I love the road. There is something about it that clears my head, awakens my senses, and gives me some distance from the drama of life. All roads have something in common–they either take you closer to home or farther away. I don’t think I really thought about that until I started living with a GPS. Now I go everywhere with a visual reminder of where I am in relationship to home. I love the fact that I can take any back road that interests me, get off the path to discover new places, and all I have to do is hit a button that says “home” to take me back. Sometimes when I think about that button on the GPS, I wonder about the people who either won’t or can’t press the home button. I meet them often when I travel. I’m not always sure why they can’t go back.
Maybe it’s too painful or messy.
Maybe they are convinced no one wants them.
Or maybe they don’t actually have a place to call home.
Our concept of home is a powerful force. It either invites us back from the roads we take to refuel us, or it can drive us farther away to find escape. There is a classic story of a son who left his dad to “get away” so he could discover a new life. He left home to get rich, gain popularity, and have fun. Interestingly enough, since he had never taken a Dave Ramsey money management course, he wasted what money he had, lost all of his friends and ended up homeless. The turning point of the story happened when he remembered something about home. It was the memory of his relationship with his dad that compelled him to take the road home and start over. He simply concluded that he could go home, admit his failure, and his dad would forgive him.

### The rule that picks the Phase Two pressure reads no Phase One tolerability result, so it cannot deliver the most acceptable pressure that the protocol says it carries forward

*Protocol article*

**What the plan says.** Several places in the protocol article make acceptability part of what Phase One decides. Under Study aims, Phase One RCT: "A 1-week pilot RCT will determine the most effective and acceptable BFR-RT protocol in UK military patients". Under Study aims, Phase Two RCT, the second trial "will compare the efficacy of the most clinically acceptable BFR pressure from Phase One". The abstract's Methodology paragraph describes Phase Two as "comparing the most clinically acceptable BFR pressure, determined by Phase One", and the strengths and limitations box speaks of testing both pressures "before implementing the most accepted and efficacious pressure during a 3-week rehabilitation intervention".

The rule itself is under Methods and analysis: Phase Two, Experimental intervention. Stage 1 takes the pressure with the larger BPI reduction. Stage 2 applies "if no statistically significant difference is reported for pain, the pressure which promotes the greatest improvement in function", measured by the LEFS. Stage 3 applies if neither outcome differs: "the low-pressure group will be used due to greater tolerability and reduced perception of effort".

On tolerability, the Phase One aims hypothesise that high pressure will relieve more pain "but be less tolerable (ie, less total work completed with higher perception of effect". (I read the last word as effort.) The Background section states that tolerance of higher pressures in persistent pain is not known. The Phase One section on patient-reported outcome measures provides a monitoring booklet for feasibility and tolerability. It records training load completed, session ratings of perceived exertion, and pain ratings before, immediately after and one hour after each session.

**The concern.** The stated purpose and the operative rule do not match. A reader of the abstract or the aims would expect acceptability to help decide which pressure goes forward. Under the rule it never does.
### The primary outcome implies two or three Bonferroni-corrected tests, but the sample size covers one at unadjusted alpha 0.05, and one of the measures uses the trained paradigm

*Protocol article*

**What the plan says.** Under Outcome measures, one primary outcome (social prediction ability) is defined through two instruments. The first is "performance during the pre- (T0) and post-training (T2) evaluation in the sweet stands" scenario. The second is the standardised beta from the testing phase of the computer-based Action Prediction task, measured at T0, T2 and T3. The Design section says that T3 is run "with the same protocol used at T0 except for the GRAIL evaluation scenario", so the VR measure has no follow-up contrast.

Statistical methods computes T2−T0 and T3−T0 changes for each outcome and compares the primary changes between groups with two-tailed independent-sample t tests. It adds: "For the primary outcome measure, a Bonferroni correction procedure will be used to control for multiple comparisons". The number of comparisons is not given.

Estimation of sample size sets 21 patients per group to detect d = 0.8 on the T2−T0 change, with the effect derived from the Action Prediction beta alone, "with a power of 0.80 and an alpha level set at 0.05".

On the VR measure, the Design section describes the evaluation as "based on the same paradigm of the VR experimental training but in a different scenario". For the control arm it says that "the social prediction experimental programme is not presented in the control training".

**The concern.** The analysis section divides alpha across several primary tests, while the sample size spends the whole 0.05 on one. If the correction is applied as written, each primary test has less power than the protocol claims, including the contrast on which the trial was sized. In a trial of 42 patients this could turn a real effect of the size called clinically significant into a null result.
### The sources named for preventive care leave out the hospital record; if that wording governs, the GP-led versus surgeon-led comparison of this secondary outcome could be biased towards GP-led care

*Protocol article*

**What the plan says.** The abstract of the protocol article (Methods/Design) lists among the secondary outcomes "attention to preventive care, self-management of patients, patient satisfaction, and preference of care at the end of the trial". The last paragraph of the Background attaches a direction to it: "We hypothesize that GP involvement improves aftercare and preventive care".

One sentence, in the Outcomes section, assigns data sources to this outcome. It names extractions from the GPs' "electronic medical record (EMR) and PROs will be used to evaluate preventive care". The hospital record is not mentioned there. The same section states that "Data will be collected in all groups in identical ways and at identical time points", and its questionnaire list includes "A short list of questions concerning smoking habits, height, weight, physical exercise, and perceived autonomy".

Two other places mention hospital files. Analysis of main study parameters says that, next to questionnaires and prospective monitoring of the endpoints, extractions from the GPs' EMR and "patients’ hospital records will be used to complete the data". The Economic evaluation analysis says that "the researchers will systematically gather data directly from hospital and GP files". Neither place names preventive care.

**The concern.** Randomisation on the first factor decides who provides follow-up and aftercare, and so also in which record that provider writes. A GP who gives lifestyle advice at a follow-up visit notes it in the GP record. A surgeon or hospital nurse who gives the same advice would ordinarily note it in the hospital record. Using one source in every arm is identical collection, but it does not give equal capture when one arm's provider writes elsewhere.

The classic reunion of the prodigal son with his father teaches a powerful principle about the road home. Not only did the father forgive his son, but he threw him a party. I think the son was able to hit the home button, because he knew what to expect at home. Whenever you create a home that’s characterized by joy and forgiveness you give your kids a reason to know that whatever happens, wherever they go, they can always come home. It’s one thing to start over with people you don’t know and give life a shot. But the best way to experience unconditional love in life is to learn how to start over with people who have history with you.
Don’t forget that as a parent you are making a lasting impression on how your kids view home. How do you want your kids to feel when they think about home?